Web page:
I applaud Commissioner Buell for his clarity and candor, and I do not doubt his good intentions. However, his statement raises important issues:
1. Does Mr. Buell’s statement outline the long-term policy of Mayor Newsom?
2. Will there be a formal announcement of this policy and a detailed
plan for the public’s review and discussion? Or will it be implemented quietly, bit by bit, until we turn around and our parks are out of our reach — or at least fenced and closed to general use? Sue Bierman Park is covered with the tent of a private theatrical enterprise. The Stow Lake Boathouse is planned to go from a community-friendly gathering place to a high-end restaurant. Threatened by RPD with the withdrawal of gardening staff, the Arboretum will charge for admission - yes, residents won’t have to pay the $15 per family this year, but remember that is the path that the Japanese Tea Garden took. First charge only non-residents -- get the infrastructure in place -- and then get the residents to pay just a little, then more, then more…. It now costs $5.00 for residents and $1.50 for resident kids. For kids! City staff are being dismissed and replaced by volunteer labor. City buildings are leased long-term at low rates to private organizations.
3. Why is RPD using the City’s current financial crisis as a rationale
for sweeping permanent changes? Fiscal problems are generally temporary and are best handled with temporary measures. San Franciscans built and maintained their parks largely through public funding for over 100 years, even through the Great Depression. Now in the middle of an economic downturn, we are told the only solution is to throw ourselves on the mercy - and the control - of private donors. Why is that?
4. If we “get it off the general fund” and rely on the “major
philanthropic dollars”, who will be making the key decisions about
our parks? What role will the ordinary citizens and their elected representatives play in this new world? The Parks Trust is having a fund-raiser in the fall. The higher categories of donors get a private meeting with the General Manager. Since the General Manager has two and half hours of open office time for the public each month, this may be worth the price.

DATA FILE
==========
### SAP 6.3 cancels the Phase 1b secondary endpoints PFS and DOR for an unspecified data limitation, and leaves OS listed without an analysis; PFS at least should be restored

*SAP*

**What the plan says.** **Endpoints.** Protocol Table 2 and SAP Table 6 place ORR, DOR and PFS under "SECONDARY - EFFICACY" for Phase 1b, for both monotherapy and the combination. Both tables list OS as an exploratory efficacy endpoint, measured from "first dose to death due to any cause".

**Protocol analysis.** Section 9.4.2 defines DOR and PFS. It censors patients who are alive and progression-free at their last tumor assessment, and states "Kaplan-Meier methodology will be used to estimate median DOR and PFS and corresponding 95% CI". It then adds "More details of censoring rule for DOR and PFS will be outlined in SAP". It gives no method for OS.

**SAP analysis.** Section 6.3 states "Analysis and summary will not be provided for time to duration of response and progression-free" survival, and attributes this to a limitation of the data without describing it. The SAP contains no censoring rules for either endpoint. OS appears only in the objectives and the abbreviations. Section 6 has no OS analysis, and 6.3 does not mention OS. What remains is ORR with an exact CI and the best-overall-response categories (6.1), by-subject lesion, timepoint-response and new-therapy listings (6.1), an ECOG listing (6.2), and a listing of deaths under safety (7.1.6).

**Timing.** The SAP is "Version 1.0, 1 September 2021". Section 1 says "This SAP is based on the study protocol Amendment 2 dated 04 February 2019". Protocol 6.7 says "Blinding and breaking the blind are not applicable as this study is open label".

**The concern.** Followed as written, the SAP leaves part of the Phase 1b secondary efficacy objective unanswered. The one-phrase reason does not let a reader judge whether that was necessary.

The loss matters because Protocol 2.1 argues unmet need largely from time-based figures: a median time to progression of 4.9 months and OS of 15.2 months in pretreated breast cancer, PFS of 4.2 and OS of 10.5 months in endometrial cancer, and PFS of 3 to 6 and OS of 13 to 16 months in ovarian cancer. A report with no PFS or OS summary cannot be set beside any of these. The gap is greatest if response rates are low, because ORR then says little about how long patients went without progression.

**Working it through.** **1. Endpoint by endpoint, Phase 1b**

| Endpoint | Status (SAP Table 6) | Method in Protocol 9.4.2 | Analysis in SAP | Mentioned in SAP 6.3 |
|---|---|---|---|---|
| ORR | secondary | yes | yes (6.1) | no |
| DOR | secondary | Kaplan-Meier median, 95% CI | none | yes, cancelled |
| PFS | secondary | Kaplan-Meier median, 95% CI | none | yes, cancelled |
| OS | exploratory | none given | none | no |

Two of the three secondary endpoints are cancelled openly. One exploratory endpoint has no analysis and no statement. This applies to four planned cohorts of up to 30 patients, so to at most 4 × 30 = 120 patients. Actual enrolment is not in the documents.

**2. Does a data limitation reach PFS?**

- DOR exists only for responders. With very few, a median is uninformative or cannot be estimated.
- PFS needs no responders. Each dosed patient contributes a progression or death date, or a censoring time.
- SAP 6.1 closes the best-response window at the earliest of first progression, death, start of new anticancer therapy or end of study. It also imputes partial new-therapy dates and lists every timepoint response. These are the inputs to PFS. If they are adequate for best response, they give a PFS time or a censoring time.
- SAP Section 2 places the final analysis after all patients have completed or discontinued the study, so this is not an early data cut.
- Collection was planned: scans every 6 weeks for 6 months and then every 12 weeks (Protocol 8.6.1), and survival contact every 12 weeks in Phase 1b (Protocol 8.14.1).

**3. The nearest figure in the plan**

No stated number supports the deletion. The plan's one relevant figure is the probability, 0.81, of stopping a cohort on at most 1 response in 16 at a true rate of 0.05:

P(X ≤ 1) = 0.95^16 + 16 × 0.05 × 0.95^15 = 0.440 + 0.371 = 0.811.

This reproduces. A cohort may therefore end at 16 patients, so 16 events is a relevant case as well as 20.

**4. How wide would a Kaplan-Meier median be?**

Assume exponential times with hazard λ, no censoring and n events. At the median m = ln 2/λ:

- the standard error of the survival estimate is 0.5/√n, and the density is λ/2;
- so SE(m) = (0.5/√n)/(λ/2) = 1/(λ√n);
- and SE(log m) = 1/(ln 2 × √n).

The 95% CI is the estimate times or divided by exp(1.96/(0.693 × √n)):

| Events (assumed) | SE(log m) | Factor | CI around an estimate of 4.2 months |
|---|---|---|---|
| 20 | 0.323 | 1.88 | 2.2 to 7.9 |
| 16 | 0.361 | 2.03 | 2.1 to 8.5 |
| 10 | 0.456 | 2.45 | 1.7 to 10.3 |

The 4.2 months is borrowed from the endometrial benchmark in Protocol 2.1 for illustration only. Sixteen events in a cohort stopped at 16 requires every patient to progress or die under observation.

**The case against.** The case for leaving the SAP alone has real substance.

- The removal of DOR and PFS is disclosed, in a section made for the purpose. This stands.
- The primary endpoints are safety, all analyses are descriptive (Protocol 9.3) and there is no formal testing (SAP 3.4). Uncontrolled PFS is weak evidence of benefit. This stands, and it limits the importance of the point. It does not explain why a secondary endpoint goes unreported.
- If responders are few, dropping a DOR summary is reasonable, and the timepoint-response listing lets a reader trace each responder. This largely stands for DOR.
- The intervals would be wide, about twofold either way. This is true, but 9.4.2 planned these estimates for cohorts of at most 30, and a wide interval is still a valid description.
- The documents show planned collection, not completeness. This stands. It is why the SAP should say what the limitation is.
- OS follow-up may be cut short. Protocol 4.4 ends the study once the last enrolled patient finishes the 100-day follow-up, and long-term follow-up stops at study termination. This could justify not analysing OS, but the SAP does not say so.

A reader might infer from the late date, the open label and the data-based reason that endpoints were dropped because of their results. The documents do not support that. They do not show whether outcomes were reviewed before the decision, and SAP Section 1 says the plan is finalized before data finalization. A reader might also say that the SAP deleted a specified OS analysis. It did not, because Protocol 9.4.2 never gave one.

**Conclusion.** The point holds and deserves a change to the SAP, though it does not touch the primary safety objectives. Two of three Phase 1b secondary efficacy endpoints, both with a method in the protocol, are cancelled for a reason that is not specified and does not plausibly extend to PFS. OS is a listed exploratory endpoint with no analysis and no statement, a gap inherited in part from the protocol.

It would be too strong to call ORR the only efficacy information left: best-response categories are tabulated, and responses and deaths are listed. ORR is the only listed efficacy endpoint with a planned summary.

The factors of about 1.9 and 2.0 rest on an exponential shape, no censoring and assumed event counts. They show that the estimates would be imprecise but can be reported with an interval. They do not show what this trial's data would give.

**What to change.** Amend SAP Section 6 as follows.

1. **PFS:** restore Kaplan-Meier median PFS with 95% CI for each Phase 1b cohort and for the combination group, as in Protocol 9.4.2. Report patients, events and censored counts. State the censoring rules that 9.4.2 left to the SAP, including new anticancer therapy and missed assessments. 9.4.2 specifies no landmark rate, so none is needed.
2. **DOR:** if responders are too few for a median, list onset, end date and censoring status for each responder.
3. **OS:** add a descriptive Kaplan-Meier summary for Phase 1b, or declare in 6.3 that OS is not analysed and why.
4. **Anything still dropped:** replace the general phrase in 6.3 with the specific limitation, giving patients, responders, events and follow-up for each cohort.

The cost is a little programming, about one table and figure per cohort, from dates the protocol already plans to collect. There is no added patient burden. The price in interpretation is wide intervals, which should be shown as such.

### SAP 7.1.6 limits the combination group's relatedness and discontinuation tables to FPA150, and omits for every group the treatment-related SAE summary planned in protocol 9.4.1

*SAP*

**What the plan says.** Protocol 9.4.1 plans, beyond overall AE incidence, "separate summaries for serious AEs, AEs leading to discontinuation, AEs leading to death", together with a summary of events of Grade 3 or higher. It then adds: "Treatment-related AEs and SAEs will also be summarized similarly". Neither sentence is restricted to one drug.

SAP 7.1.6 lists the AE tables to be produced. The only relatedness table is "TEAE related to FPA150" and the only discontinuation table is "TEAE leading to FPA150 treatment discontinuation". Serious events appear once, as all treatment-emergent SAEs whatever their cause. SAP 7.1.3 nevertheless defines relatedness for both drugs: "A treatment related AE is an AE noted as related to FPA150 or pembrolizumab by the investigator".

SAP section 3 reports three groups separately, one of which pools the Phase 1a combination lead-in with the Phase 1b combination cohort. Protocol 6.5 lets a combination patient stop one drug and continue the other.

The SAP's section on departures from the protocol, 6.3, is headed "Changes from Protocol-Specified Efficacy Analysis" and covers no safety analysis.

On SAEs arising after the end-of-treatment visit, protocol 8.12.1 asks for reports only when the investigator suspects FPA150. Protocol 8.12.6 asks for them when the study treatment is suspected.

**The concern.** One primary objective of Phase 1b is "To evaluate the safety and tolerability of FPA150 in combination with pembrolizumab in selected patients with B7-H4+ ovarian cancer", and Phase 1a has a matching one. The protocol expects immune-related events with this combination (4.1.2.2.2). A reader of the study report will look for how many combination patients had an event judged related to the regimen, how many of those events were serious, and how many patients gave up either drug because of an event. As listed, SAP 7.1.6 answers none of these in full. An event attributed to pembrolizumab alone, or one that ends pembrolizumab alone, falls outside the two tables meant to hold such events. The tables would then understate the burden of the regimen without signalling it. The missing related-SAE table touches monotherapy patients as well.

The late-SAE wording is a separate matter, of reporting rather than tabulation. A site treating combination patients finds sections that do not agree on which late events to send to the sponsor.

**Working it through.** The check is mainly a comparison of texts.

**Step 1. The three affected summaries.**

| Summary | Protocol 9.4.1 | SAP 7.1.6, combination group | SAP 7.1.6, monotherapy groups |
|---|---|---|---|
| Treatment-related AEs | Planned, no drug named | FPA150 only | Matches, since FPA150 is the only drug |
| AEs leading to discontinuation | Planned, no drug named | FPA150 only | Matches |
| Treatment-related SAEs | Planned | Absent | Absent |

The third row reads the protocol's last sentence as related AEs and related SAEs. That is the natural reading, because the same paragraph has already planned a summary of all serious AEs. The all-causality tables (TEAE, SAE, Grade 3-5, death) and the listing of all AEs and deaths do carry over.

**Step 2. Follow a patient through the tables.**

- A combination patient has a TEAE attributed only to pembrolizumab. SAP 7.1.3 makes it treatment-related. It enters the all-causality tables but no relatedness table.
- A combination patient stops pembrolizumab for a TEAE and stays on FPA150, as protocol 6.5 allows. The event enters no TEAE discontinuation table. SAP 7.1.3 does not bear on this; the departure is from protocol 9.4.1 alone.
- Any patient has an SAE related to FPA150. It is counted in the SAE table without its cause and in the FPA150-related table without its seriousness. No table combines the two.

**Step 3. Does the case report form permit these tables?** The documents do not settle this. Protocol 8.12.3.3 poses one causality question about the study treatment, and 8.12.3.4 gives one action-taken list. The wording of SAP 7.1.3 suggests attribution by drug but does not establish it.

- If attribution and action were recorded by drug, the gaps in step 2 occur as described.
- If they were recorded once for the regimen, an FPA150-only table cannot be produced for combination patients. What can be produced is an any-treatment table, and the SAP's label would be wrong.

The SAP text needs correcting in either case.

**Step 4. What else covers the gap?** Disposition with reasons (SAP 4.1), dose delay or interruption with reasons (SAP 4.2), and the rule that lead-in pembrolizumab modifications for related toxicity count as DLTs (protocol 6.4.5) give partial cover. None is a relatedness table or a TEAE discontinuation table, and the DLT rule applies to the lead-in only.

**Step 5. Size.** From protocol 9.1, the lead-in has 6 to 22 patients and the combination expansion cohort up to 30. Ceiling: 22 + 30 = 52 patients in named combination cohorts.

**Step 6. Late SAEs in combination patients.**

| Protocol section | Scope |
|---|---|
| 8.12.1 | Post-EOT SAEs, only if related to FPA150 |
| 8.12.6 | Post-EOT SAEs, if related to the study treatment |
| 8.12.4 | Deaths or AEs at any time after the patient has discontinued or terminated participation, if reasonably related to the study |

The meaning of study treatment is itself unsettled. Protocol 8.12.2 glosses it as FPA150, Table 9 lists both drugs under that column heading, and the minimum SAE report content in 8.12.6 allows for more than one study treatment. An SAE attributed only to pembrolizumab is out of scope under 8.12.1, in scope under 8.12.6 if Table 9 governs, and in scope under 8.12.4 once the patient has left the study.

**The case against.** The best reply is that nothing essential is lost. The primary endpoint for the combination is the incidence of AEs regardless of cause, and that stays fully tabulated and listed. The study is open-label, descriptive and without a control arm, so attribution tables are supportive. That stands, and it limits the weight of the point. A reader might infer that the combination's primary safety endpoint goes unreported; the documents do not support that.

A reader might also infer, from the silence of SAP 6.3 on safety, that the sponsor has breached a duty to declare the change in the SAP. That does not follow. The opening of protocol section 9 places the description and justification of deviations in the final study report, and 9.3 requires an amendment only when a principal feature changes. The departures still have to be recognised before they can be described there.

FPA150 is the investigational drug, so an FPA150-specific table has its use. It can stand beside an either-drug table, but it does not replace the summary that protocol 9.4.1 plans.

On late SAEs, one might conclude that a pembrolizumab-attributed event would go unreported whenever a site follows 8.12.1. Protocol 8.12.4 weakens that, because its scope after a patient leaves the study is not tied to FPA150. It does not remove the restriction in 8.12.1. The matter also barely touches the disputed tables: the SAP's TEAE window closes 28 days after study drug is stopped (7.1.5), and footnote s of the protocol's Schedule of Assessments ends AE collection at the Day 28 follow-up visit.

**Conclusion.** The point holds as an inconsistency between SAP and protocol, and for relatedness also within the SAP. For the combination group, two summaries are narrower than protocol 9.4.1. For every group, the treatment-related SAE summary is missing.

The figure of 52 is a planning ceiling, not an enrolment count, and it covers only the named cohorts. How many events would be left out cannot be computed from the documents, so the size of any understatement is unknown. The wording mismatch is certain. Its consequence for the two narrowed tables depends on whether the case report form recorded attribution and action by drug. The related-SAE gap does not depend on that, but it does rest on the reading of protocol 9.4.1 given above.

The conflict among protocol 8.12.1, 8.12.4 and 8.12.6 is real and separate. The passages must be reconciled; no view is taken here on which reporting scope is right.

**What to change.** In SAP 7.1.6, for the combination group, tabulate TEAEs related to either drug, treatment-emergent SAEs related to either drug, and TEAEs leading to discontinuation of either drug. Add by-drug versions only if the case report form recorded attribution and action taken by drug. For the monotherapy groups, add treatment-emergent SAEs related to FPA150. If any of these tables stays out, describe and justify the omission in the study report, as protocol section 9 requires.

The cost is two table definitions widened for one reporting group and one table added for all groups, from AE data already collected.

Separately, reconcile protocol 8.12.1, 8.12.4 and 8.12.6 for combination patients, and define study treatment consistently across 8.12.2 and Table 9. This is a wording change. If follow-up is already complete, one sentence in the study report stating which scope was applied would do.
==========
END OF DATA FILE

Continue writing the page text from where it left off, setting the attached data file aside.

5. Has the Board of Supervisors been consulted, or at least briefed, about the plans to privatize and commercialize our parks?
6. The Board retains ultimate control over the City budget. The General Fund contribution to our Parks is around $30 million each year -- this is about ½ of one percent of the City budget. Does the BOS see any other means of dealing with the situation short of permanent privatization and commercialization of our parks? Has this even been talked about?
7. Why is a Charter Amendment that includes more diverse representation
considered “divisive” by RPD? If massive changes are required, wouldn’t the actions of a more representative body be more likely to gain widespread public support?
8. Why would the proposed Charter amendment “discourage philanthropic
dollars?” Do private donors object to a democratic process? Aren’t private donations most appropriate and appreciated when solicited to support objectives chosen by the majority of citizens?
If you are concerned about such issues, write to the Commission, write to the Mayor, and write to your Supervisor NOW to support the Recreation and Park Commission Charter Amendment.
Gregory P. Miller, 36 year SF resident, retired senior financial analyst, US Navy veteran. Feedback: email@example.com
GG Park: The Peril to Our Parkland
In my first two articles, I explored some of the problems threatening our parkland today and what has caused them. Here are some ideas for solving them. I encourage readers to look closely at these ideas and come up with some of your own – if you wish to see parkland continue as open space in San Francisco, your parks need you to become involved!